Monday, November 12, 2018

Harvest Monday - November 12, 2018

There's something new in the harvest basket this week and a bit more seasonable than peppers, a nice big bunch of fresh spinach. But the pepper harvests have not finished yet so half of the spinach got paired up with some sweet peppers in Roasted Peppers Stuffed With Spinach and Ricotta.

Amsterdam Prickly Seeded Spinach
The weather has not been seasonable though, it's been unusually warm and very dry (is that the new normal?) and that seems to have prompted all of the Rishad cress to start to bolt so I cut it all down. I like to use it in salads but with a bunch this big I may have to find something new to do with it, perhaps some soup.

Rishad Cress
And as I said the pepper harvests have not finished but the sweet peppers are close to and end. That's the last of the Ajvarski peppers. And not the last of the Aji Goldens.

Ajvarski and
Aji Golden
Aji Angelo has been incredibly prolific this season, almost 9 pounds including about a half pound that was harvested last January and February. The other peppers in the photo below are more modest or downright stingy producers.

Habanada, Caribbean Seasoning, Yellow Pointy
Aji Angelo
Aji Amarillo Grande, Berbere
The last of the Mehmet's and nearly the last of Gogosar, Topepo Giallo, and Odessa Market.

Mehmet's Sweet Turkish, Gogosar,
Topepo Giallo, Odessa Market
Plenty of Sugar Rush Red and Sugar Rush Peach peppers remain in the garden but Aji Marchant is finished.

Sugar Rush Red, Sugar Rush Peach
Aji Marchant
Ometepe gave up the final harvest but Ethiopian Brown is just starting.

Ometepe
Ethiopian Brown
 And there's a few Aji's that haven't produced a ripe pepper yet but they are on their way.

Not photographed this week was a very small handful of Batavia broccoli shoots and another pound plus of Pink Plume celery.

Harvest Monday is hosted by Dave on his blog Our Happy Acres, head on over there to see what other garden bloggers have been harvesting lately.



Friday, November 9, 2018

Corn Chicos


The full name for these tasty bits of dried corn is Chicos del Horno referring to the traditional method of steam roasting the corn in an adobe oven called a horno before the corn is dried. The remains of chicos like corn have been found at Anasazi sites which indicates that it is a very old method of preserving the crop. It was at one time a common and widespread foodstuff but unfortunately it seems to have been mostly forgotten except in parts of the southwestern US and particularly in New Mexico.

It's a sorry thing that chicos have largely been forgotten or overlooked in favor of easier modern methods of preserving fresh corn because they are incredible little flavor bombs and far superior to any canned or frozen sweet corn that I've ever tasted. Not only that, they are very easy to cook. The onerous work is in the processing of the fresh corn into the dried form. The freshly harvested corn is left with the husks intact and soaked in cold water for at least an hour or while the horno is heated with a wood fire which takes a few hours. Once the horno is super hot the fire is raked out and the oven is packed full of the corn still in its husks and the oven is sealed up tight. The corn is left to roast for hours until the oven is cool. Then the corn is removed from the oven and the husks are pulled back and the silks cleaned away. The cleaned ears of corn are strung into ristras and hung in the sun for a few weeks until it is completely dry. And then the really hard work of removing the kernels from the cobs must be completed.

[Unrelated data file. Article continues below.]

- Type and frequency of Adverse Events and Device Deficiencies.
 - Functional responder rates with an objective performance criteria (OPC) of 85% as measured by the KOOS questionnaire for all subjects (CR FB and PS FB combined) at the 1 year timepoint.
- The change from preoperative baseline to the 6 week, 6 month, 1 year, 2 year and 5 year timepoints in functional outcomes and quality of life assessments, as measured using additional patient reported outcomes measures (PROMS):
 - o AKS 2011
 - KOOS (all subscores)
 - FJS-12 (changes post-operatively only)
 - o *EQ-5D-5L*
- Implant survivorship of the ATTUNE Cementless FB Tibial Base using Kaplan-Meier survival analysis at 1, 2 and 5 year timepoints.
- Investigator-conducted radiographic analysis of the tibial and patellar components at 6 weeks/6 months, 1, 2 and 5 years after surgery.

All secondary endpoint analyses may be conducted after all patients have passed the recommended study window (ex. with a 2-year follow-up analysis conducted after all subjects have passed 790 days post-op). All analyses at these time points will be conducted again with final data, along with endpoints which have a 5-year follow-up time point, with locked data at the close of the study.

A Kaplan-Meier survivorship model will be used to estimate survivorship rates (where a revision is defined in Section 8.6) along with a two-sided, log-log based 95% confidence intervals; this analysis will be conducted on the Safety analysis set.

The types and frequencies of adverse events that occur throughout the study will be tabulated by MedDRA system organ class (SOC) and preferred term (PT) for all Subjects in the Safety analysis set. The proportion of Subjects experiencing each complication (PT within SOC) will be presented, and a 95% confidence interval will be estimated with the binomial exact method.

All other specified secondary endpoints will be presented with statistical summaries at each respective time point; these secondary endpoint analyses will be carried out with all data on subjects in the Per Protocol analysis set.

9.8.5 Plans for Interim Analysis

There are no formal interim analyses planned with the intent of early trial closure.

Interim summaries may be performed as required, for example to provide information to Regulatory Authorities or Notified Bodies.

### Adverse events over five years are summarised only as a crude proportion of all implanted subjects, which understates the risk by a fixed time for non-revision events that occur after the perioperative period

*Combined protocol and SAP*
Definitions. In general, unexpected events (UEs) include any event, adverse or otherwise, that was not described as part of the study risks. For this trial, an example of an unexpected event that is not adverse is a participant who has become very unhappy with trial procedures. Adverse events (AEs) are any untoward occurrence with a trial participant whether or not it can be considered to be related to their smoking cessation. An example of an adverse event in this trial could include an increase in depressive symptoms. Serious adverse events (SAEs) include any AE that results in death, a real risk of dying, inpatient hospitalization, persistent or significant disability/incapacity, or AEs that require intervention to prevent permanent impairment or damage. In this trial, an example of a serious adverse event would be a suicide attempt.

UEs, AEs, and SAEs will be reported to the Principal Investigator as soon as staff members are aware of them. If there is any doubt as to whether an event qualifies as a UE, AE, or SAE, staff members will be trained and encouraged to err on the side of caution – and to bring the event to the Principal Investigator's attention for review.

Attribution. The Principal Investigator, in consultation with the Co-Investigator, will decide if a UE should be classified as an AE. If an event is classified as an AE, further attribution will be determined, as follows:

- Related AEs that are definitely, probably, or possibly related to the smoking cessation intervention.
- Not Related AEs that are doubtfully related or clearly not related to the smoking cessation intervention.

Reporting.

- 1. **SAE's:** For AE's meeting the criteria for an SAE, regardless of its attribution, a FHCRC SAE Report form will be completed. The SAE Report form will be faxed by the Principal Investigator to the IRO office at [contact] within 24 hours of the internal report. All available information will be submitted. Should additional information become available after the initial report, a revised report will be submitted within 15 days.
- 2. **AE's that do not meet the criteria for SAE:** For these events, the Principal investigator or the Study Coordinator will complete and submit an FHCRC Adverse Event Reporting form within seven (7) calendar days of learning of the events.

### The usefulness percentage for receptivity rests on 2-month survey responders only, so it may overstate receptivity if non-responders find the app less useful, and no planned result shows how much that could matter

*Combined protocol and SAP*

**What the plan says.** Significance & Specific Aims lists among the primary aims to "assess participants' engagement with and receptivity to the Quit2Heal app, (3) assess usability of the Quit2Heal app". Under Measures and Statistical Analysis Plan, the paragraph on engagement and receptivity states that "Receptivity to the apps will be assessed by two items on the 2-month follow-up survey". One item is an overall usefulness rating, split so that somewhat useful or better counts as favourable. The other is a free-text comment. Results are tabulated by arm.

I don't happen to have a horno so when I decided to try to make some chicos myself I opted to use my Big Green Egg. I followed the method that I outlined above, first soaking the corn in cold water while I set up the Egg for indirect cooking. Various food bloggers recommend roasting the corn in a regular home oven at 300ºF to 350ºF for anywhere from an hour to 4 hours. I opted to heat the Egg to about 300ºF and roasted the corn until the husks turned brown and the corn was fragrant and the kernels cooked. That took about 2 hours.


Fresh green field corn in its milk stage is what was traditionally preserved. It is sweet but not as sweet as the corn-on-the-cob that we enjoy now. Native Seeds Search says that flour corns which have soft starchy kernels are appropriate for making chicos. But I'd read that modern sweet corn works just as well as green field corn and in my experience it makes fantastic chicos. I found some really fresh bi-color sweet corn at the farmer's market and brought home a half dozen ears to experiment with. That's my first experimental batch shown in the Egg when I deemed that they had roasted enough. Actually two of the ears were consumed right away because fresh roasted corn is too good to pass up.

I also deviated from the tradition of tying the corn into ristras and sun-drying it and instead used my dehydrator. It's not a quick process to completely dehydrate a whole ear of corn, if I remember correctly it took more than 24 hours, but the kitchen smelled fantastic. The most difficult part of the process is removing the kernels from the cobs. The kernels tend to stick to one another and adhere very tightly to the cob. I found it necessary to pop them out using a long thin oyster shucking knife which has a sturdy blade but is not sharp. After shucking I ended up with about 1/4 cup of dried kernels from each ear of corn. But the end result is worth all the work. I made a few more batches of chicos through the summer and ended up with a quart jar of dried corn.